I was recently asked the question: How do I prepare for Mediation in my divorce case?
In the most recent two decades, mediation has become extremely popular in divorce cases. In fact, in Georgia, virtually every county requires mediation as a prerequisite to trial. Moreover, roughly 90 percent of contested divorce cases never reach a final trial. This means that almost every case will settle either at mediation or before–even those that seemingly are destined from the outset to be decided by a judge.
Since mediation is so prevalent, it is absolutely imperative that you prepare accordingly.
What documentation should you bring to mediation?
First, you need to bring every document you would have at a trial to mediation. A large number of cases reach an impasse at mediation because of an outstanding variable. For example, if you do not have an appraisal for the marital home, you may believe that it is worth $270,000 but your spouse believes the same home is only worth $220,000. It is very difficult to come to an agreement regarding asset division when you do have concrete figures.
At a minimum, plan to bring current savings, checking, credit card, and retirement statements. Also, bring payoff balances for any real property or vehicles. It is critical that you bring your recent paystubs if alimony or child support is at issue.
Lastly, in cases where minor children are involved, items that may impact custody are very important. If you do not have the necessary documentation, it is likely better to schedule mediation further out to give yourself time to gather the same than to attend mediation too early. Although mediation is a prerequisite to trial, many counties are flexible as to the date mediation will take place. Serve the opposing side with discovery documents early in your case and do not attend mediation until you have what you need to make an educated decision at the session.
Does it matter who the mediator is?
Second, chose your mediator if at all possible. As with any profession, there is a wide range of mediators. It is important to select one who has significant family law experience and a track record of resolving cases. Too many cases fail because the neutral was unable to bridge a relatively small gap between parties.
When is the best time to schedule mediation?
Third, schedule mediation in the morning if at all possible. It is not uncommon for a mediation to take 4-6 hours to be resolved. Although this may seem labor intensive and quite costly, it is time and money well spent if your case is settled, and a trial is avoided.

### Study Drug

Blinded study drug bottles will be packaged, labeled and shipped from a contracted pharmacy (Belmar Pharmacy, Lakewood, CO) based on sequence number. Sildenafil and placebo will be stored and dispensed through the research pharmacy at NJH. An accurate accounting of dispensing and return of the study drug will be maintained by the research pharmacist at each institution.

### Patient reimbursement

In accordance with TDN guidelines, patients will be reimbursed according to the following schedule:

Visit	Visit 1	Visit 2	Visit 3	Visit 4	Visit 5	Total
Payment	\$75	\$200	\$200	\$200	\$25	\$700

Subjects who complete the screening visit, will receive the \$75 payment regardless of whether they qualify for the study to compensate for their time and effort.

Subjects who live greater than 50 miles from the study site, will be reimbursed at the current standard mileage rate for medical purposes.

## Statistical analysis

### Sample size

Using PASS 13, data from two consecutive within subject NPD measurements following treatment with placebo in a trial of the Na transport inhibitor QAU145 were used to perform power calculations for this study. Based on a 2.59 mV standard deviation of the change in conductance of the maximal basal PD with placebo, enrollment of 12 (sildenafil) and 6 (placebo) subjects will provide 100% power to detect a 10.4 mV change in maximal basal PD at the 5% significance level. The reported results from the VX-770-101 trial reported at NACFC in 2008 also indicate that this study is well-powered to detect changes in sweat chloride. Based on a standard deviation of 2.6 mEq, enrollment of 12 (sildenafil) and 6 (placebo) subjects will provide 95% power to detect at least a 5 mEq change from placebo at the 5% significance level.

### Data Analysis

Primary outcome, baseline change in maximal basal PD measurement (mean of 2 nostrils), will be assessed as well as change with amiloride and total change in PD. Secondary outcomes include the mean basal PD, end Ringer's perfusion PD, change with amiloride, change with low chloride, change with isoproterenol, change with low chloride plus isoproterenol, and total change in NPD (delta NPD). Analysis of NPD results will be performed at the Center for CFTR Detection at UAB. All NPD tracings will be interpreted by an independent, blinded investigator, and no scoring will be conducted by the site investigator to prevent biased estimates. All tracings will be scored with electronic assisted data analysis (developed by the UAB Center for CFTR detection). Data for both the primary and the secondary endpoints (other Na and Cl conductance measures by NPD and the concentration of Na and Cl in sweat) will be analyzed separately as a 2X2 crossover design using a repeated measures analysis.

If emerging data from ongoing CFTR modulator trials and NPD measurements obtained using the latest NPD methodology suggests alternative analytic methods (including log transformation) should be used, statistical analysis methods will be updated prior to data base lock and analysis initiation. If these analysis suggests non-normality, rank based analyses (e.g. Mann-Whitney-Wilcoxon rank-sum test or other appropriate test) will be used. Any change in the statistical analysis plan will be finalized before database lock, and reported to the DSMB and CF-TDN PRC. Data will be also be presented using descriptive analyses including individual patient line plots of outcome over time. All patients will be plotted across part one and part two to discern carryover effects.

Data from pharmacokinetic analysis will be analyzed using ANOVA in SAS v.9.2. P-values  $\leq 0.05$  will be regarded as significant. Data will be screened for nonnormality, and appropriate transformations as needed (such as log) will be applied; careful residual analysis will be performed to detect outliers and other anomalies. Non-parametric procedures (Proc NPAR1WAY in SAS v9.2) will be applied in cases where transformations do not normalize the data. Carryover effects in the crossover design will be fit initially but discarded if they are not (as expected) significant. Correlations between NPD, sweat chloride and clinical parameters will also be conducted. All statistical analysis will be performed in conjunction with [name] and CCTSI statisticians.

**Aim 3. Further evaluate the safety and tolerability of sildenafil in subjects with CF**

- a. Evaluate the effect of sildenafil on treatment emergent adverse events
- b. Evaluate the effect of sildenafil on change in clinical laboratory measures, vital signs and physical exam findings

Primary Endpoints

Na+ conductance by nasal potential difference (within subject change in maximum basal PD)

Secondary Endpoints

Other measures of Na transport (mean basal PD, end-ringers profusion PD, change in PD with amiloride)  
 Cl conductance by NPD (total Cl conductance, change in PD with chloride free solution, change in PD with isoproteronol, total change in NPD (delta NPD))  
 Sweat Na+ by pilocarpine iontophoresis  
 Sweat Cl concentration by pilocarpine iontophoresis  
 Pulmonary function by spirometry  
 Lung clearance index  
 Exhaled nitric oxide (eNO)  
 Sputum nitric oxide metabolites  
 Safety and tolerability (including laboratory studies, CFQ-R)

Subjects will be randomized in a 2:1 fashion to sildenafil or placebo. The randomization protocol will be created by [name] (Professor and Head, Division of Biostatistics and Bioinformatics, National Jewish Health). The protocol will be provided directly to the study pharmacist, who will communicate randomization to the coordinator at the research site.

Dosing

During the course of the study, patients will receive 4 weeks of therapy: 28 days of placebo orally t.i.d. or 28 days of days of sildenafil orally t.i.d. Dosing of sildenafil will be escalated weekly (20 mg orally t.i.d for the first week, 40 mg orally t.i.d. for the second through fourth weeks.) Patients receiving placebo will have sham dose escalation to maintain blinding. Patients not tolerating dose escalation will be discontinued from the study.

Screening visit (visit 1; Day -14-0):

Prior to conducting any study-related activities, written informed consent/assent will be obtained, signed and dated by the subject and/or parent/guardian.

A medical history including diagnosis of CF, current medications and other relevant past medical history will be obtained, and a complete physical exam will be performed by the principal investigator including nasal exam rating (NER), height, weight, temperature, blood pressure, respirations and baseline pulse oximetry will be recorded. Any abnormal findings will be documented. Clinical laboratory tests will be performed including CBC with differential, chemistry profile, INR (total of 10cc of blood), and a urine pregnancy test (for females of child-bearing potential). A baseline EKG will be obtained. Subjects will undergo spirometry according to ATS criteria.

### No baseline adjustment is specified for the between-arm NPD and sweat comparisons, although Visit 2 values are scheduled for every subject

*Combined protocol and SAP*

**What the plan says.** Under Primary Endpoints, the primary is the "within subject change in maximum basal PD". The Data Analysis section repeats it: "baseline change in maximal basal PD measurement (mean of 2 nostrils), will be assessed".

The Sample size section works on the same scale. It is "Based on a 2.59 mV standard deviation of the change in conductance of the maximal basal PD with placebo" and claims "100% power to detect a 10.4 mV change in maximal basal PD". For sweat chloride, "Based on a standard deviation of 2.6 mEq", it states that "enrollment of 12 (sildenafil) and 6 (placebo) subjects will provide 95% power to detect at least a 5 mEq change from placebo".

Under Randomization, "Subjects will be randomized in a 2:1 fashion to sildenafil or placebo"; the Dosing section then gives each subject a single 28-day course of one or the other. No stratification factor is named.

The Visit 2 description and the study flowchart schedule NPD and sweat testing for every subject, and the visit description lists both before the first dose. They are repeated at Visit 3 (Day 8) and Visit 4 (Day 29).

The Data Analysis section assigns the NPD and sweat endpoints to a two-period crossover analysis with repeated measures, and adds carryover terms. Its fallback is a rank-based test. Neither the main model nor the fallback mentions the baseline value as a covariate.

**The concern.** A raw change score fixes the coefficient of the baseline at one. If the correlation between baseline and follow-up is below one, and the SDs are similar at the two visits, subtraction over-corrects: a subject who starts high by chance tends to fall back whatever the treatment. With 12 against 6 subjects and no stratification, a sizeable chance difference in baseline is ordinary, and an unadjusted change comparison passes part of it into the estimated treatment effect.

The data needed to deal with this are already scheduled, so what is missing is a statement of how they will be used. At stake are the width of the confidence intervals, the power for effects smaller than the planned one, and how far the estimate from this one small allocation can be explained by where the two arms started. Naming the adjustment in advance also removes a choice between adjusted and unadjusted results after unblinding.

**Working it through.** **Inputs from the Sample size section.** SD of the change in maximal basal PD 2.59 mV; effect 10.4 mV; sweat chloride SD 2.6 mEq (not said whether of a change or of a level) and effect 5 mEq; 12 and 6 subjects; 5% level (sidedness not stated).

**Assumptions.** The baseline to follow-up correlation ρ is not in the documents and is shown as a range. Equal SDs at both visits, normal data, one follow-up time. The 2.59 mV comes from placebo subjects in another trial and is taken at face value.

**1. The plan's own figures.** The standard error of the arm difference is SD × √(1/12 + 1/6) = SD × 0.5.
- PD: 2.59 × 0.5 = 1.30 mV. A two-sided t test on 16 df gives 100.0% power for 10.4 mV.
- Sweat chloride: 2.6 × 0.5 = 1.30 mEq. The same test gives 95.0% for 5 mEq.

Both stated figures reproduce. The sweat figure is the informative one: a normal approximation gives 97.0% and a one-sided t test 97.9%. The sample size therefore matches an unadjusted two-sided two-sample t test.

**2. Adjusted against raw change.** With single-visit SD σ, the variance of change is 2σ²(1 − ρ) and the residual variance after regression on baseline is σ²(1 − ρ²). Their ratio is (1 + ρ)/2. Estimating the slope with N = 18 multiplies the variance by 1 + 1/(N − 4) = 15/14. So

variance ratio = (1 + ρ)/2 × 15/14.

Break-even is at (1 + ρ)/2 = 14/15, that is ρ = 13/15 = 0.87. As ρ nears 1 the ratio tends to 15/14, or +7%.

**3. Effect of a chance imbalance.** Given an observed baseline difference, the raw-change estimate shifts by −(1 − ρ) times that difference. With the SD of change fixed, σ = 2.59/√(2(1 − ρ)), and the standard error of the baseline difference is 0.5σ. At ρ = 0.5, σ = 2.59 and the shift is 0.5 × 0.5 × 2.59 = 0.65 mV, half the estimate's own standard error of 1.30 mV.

How do I prepare emotionally for mediation?
Fourth, adjust your attitude from confrontational to collaborative. Mediations sometimes fail because a spouse comes into the mediation on the attack. This is not the venue to do so. Focus on the issues. Do not spend time making accusations about adultery or other marital misconduct in the mediation setting. Be creative. Give on the issues that you care less about, but stay firm on those that matter. I have seen too many cases fail at mediation on principle. Focus on the big picture. Is it really worth it to keep your case headed towards trial when there is a difference of $10/month in child support or who gets the flat screen television?
Also, numerous studies support the fact that everyone tends to honor agreements that they had a part in more so than those that are ultimately forced on them by a judge. In other words, you are much more likely to actually get child support from an ex-spouse who agrees to pay $750/month in child support than if he were ordered to pay $800/month by a judge. It is also better for children when parents can report to the kids that mommy and daddy have come to an agreement as to them.
Should I meet with my lawyer before the mediation?
Fifth, meet with your lawyer (if you have one) at least a few days before the mediation. Make sure that you are on the same page. Your lawyer will be asked to give a brief statement at the beginning of mediation. If he does not know the facts or what you are looking for, it will be difficult to advocate your position. Most lawyers come to court prepared. Not as many prepare sufficiently for mediation.
What happens after mediation is over?
Sixth, give yourself sufficient time at the end of your mediation to get the entire agreement in writing if at all possible. Many parties walk away from mediation with a handwritten, chicken-scratch “Mediated Agreement” and are told that one lawyer will prepare a lengthier typed version of the Agreement. This too often leads to disagreements as to what was actually agreed to post-mediation. Thus, it is highly recommended that your lawyer prepare a formal, lengthy Settlement Agreement before the mediation. This offer should be made to the other side at least one week prior to mediation. This will afford the other side time to review it in advance of mediation. If this is done, it will help in at least one of four ways. An agreement may be reached before mediation and your case can be settled without necessitating the time and expense of mediation. Alternatively, your offer may be rejected, but a counteroffer will be made. This counterproposal may be acceptable to you or at least you have now isolated the issues for mediation so you know where the heavy lifting will need to happen at the session. Lastly, since you have already prepared the initial formal offer in advance, you will not lose critical time at mediation (where you are also paying for the mediator’s time) drafting an agreement if one is needed after an agreement in principle is reached.
For further assistance in your court case, contact The Porter Law Firm at 678-710-9100.